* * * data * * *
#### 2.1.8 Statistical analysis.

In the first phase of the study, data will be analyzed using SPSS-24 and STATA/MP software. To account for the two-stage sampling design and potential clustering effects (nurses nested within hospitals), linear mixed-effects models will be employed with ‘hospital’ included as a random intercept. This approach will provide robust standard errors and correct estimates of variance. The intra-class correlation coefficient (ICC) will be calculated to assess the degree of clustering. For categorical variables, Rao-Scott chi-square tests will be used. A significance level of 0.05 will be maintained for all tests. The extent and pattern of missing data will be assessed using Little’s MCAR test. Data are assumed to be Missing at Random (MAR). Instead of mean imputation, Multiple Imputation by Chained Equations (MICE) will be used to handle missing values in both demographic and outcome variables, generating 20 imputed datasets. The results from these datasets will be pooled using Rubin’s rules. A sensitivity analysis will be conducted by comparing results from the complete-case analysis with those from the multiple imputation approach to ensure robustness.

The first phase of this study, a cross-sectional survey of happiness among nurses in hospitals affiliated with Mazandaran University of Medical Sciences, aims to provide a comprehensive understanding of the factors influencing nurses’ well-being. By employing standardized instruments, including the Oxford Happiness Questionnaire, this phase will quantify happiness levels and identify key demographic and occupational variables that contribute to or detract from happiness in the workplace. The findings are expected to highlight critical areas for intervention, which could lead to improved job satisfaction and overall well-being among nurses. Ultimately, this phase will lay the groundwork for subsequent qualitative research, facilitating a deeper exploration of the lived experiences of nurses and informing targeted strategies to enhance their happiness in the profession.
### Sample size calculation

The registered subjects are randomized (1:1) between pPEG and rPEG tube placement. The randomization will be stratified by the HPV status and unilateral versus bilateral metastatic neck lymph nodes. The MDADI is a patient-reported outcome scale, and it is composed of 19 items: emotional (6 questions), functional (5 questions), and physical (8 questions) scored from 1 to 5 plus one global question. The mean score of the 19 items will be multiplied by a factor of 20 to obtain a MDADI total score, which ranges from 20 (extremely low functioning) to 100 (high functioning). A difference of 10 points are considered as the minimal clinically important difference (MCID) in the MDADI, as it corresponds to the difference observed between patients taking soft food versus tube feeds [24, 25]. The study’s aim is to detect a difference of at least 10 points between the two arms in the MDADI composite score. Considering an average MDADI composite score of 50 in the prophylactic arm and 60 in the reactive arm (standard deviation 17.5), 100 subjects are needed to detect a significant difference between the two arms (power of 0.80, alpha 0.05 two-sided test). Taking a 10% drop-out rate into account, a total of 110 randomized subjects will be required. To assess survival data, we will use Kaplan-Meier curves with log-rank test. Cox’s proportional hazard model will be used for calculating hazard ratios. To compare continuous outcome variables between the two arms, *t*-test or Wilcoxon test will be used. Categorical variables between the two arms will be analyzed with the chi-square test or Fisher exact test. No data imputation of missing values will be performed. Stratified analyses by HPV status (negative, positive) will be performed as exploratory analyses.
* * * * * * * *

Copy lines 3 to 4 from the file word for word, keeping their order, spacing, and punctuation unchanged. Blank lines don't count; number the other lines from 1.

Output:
The first phase of this study, a cross-sectional survey of happiness among nurses in hospitals affiliated with Mazandaran University of Medical Sciences, aims to provide a comprehensive understanding of the factors influencing nurses’ well-being. By employing standardized instruments, including the Oxford Happiness Questionnaire, this phase will quantify happiness levels and identify key demographic and occupational variables that contribute to or detract from happiness in the workplace. The findings are expected to highlight critical areas for intervention, which could lead to improved job satisfaction and overall well-being among nurses. Ultimately, this phase will lay the groundwork for subsequent qualitative research, facilitating a deeper exploration of the lived experiences of nurses and informing targeted strategies to enhance their happiness in the profession.
### Sample size calculation